Today we are back to the official distillery bottlings with this large highland producer.
The Tomatin distillery sits right on the border between the Highlands and the Speyside region.
As with so many scotch whisky distilleries there is evidence of illegal distillation on the site for centuries. The name Tomatin translates as “Hill of the Juniper Bush”. This is significant because Juniper wood does not produce smoke when it is burned. Something of a requirement if you want to distill spirit outside and not get caught by the excise men.
The legal distillery dates from 1897 and the location had a lot of advantages. From the new railway to the plentiful supply of water. In fact, the only thing that was not plentiful was a skilled workforce close at hand. To solve this problem the distillery was built with enough housing to accommodate the whole workforce so it could be relocated and close at hand. An interesting fact about the distillery today is that 80% of the current payroll still live in site in those original houses.
Tomatin through the 1950’s to 1970’s gained a good reputation with the blenders and increased capacity to an eventual 5 sets of stills to meet demand. They also had their own range of single malts something very unusual at the time. The below video shared from the Tomatin distillery YouTube page is a PR movie made in 1958. It is really interesting to see the whisky production technique from back then and how that compares to some very modern distilleries today.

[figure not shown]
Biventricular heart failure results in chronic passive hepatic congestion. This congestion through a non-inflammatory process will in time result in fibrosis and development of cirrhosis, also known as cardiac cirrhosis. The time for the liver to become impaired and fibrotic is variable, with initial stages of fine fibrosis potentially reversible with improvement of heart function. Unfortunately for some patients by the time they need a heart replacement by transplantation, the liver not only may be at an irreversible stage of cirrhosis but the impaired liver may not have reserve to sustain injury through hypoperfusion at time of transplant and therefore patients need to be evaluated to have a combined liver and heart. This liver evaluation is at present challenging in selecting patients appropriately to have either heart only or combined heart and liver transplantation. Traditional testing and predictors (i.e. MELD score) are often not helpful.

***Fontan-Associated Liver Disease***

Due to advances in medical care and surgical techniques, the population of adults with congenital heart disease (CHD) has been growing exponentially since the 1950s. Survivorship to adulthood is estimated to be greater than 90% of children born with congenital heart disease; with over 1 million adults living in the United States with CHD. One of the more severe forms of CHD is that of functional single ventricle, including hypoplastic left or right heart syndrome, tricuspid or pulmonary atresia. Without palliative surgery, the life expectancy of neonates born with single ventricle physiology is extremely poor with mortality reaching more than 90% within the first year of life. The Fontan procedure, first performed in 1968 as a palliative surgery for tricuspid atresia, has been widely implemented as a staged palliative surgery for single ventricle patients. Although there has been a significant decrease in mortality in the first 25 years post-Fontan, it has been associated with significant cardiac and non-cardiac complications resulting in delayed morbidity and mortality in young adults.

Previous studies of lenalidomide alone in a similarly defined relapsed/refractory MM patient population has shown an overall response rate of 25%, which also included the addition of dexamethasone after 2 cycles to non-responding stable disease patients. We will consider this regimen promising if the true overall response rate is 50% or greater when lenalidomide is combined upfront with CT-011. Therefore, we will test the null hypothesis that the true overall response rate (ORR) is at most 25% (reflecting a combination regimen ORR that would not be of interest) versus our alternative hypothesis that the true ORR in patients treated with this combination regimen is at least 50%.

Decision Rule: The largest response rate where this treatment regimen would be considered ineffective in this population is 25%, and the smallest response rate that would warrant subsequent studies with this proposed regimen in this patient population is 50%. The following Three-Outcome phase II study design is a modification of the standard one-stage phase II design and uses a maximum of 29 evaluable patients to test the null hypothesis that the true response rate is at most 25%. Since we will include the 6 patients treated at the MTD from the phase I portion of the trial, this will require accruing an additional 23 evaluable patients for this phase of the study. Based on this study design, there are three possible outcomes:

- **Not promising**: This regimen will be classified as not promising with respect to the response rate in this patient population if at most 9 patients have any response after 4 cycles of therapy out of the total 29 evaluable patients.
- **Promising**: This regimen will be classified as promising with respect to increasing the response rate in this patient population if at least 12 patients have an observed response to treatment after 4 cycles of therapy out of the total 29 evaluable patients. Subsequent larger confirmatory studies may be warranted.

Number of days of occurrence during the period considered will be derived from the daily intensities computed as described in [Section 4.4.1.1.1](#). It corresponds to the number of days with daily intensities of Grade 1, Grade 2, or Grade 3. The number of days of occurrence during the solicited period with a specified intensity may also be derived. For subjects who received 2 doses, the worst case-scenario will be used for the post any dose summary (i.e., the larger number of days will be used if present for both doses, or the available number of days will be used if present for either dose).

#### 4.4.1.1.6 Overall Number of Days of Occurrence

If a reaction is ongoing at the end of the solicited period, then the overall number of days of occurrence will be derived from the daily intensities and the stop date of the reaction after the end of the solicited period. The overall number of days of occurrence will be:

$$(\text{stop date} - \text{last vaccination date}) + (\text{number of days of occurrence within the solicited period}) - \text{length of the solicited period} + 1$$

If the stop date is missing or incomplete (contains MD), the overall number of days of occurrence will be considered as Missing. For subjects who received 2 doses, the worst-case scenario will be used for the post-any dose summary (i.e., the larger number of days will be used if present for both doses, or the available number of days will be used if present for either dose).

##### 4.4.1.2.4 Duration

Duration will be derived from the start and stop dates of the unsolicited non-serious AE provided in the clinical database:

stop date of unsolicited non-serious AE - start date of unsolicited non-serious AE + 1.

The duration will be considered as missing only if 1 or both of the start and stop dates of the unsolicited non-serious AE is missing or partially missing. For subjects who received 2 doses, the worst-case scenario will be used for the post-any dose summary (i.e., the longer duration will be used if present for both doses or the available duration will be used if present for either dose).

With the global downturn for blended whisky in the 1980’s the Tomatin distillery was wound down and closed. The size of the operation meant the overheads were too high to sustain when blenders did not want to buy any stock. In 1986 the distillery was reopened by Takara Shuzo who were previously the largest single customer of Tomatin distillery. This marked the first time a scotch whisky distillery would be owned outright by a Japanese company. Something that is very common today for better or worse.
The Tomatin Legancy is a no age statement whisky at 43% ABV. It is matured in ex bourbon barrels and virgin oak. This is quite an interesting combination for an entry level whisky. Virgin barrels can be quite expensive and produce quite a distinctive spicy flavour profile which makes them appear higher up the range generally. This bottle is available here for £26.95 which is an incredible deal in today’s inflated market.
Colour – straw yellow
Nose – definitely spirity but there is also cinnamon and a sweet confectionery aswell
Palate – thin mouth feel and very little of any flavour really. usual ex bourbon matured flavours of vanilla, cinnamon, coconut
Finish – considering how minimal the palate is the finish is actually pretty long. Ends with a bitter oak note.
Now I think I understand why the virgin oak was used. It was a method to speed up maturation like using smaller casks. Using a smaller cask increases the surface area on the volume of liquid which makes for active maturation. Equally, you can try to use feisty virgin oak casks to get an active oak flavour. In this case I am not sure it has worked the whisky still tastes quite under matured to me. It would be nice to compare this to Tomatin’s 12 year old which I would hope will have the alcohol edges sanded down.